Planning and support required to ease transition to second level

The need for more co-ordinated planning and support for moving to second-level schools has emerged from research with students with special needs and their parents.

While previous studies on the transition to second-level education have focused mainly on general pupil populations, the team led by NUI Maynooth psychology department head, Yvonne Barnes-Holmes, worked with 32 students with a wide range of special educational needs (SEN) to examine experiences before and after moving from primary school. They had attended 22 mainstream and eight special schools and took part in focus groups late in sixth class and early in first year.

Most of their parents took part in focus groups and three were interviewed by researchers, who carried out the work for the National Council for Special Education (NCSE).

The worries facing pupils before moving, largely mirrored those of all children, such as anxiety about leaving primary school, fitting in at second level, and concerns about disapproval from teachers or peers as a result of not knowing what to do.

“What perhaps did differentiate some of these pupils was concern not to stand out by asking teachers for help,” Ms Barnes-Holmes told an NCSE research conference.

Things were not as tough as expected after the move, thanks to support, advice, and advocacy of peer mentoring, particularly for those reluctant to ask teachers for help as they did not want to stand out.

For their parents, emotion and anxiety were more evident, with particular fears about possible loss of supports and assistance.

“There were frustrations that information about pupils’ SEN had not been used effectively and some parents did not receive appropriate communication about supports. Some difficulties were attributed to lack of ready access to teachers, which some parents believed would have avoided small problems developing,” said Ms Barnes-Holmes.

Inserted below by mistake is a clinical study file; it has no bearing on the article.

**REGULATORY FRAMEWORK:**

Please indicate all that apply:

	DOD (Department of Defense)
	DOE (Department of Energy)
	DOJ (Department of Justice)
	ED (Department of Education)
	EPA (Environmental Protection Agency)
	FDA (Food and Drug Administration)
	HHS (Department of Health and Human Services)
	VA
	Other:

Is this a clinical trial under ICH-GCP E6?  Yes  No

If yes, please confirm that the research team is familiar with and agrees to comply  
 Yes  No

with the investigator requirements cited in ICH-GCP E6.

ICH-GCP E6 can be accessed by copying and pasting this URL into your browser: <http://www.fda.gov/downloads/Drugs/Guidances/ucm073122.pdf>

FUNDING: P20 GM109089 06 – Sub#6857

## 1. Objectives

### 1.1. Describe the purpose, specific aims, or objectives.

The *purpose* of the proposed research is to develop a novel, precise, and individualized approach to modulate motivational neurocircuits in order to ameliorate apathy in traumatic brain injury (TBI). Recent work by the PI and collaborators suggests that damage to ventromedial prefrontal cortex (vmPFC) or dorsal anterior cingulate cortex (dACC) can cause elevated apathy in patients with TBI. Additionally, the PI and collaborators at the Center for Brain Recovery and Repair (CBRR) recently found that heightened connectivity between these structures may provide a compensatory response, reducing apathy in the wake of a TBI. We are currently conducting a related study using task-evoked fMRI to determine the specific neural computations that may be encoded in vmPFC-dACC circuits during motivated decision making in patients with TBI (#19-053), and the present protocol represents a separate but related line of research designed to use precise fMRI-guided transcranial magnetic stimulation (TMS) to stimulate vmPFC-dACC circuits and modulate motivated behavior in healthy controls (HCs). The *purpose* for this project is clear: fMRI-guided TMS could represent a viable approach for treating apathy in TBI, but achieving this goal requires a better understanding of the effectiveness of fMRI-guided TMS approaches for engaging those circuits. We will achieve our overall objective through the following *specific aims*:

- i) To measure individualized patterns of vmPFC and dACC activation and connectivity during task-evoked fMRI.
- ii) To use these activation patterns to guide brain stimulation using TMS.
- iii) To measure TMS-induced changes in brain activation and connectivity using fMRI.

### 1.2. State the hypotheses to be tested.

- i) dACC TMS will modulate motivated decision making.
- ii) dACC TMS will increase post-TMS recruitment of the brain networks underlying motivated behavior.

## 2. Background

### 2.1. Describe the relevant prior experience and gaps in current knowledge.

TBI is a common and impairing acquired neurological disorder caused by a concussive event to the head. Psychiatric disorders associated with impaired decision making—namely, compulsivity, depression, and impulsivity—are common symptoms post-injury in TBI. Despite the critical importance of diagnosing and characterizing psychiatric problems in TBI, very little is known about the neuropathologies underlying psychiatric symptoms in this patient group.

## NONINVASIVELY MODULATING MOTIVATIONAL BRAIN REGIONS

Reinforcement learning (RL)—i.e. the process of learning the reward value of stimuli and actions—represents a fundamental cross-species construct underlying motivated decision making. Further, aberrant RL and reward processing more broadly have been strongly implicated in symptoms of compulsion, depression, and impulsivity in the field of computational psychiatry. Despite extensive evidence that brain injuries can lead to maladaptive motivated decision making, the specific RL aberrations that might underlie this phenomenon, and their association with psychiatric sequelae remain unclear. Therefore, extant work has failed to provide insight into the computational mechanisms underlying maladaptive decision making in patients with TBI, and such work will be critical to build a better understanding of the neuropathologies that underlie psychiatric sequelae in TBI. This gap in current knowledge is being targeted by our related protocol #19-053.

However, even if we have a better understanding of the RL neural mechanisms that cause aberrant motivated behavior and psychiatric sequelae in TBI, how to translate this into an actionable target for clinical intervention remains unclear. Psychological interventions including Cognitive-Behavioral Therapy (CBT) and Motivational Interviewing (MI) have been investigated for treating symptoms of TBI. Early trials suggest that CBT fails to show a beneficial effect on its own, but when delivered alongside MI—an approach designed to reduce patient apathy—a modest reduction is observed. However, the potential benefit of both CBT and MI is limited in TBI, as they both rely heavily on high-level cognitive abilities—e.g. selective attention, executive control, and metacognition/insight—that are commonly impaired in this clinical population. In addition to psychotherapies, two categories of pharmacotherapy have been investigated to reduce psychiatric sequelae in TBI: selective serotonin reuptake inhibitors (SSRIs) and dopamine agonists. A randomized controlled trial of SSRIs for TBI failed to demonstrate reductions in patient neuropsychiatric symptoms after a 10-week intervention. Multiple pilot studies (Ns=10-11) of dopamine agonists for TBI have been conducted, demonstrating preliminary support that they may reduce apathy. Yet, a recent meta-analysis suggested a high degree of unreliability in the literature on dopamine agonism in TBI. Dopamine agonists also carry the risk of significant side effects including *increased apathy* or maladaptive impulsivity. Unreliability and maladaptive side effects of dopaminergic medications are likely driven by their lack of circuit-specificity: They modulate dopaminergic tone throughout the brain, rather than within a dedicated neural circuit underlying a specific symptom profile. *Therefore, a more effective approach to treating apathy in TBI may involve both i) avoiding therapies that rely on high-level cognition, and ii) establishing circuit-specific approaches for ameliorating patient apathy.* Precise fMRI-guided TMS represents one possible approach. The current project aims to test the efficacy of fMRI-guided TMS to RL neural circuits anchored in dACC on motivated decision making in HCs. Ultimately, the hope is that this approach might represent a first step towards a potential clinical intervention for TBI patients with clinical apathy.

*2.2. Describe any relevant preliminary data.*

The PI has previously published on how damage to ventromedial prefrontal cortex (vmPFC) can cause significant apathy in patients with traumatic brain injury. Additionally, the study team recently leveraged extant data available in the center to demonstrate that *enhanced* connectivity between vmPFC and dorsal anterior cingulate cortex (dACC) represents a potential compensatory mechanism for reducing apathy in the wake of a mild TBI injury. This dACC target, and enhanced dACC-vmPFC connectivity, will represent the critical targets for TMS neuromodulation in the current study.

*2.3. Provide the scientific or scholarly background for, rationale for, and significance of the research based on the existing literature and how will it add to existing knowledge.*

“Lack of resources remained stressful and distressing for some.”

The parents whose children’s schools did not directly involve them regarding their special needs were more distressed and hard to reassure, but where such involvement did take place, parents were the most satisfied. So too were those given secure tangible supports before or soon after school entry, as well as extensive transition planning.

The researchers said these findings highlighted the importance of having a single contact in a school to co-ordinate the transition.

The conference also heard about research for the NCSE, reported by the Irish Examiner last week, which showed a need for greater support for students in the move from second level to college.

The study, led by Conor McGuckin of Trinity College Dublin, showed a need for information for school guidance counsellors on colleges supports and targeted initiatives to help students transfer to further education colleges.

More on this topic

Vandals target club for children with special needs for the second time this yearVandals target club for children with special needs for the second time this year

Parents of special needs children says failure by Government to provide more teachers will not acceptableParents of special needs children says failure by Government to provide more teachers will not acceptable

VIDEO: Dublin special needs school makes public appeal to get them a playgroundVIDEO: Dublin special needs school makes public appeal to get them a playground

Fire closes Bray special needs clubFire closes Bray special needs club


Aileen Lee meets Christina Kenny - co-founder and design director of Lamb Design - to talk about her work and inspirations.Christina Kenny of Lamb Design: ‘I love bringing the outside in and inside out’

Tyrone designer Sharon Wauchob on her career and the worth of luxury fastion. By Paul McLachen.From Marc Jacobs to her own label, Tyrone designer Sharon Wauchob on her life in fashion

The recent sentencing of two teenage boys for the murder of Ana Kriégel has once again brought the issue of pornography into public discourse. The details of the case, which are finally coming into public knowledge, illuminate some very worrying trends that are pervasive in the modern adolescent world and as parents and indeed as a society we can no longer languish in complacency.Learning Points: Hardcore porn can pollute our children’s minds

HUSBAND and wife Justin and Jenny Green run Ballyvolane House, in Castlelyons, Co Cork. The mansion and former dairy farm, which was built in 1728, is where Justin grew up. Raised to Scottish parents in Hong Kong, Jenny met fellow hotelier Justin while working in the Mandarin Oriental Hotel. Having worked in the UK and Bali, they returned to manage Ballyvolane House, as an Irish country house, in 2004.Parents for the Planet: Green family has greener outlook at country house

More From The Irish Examiner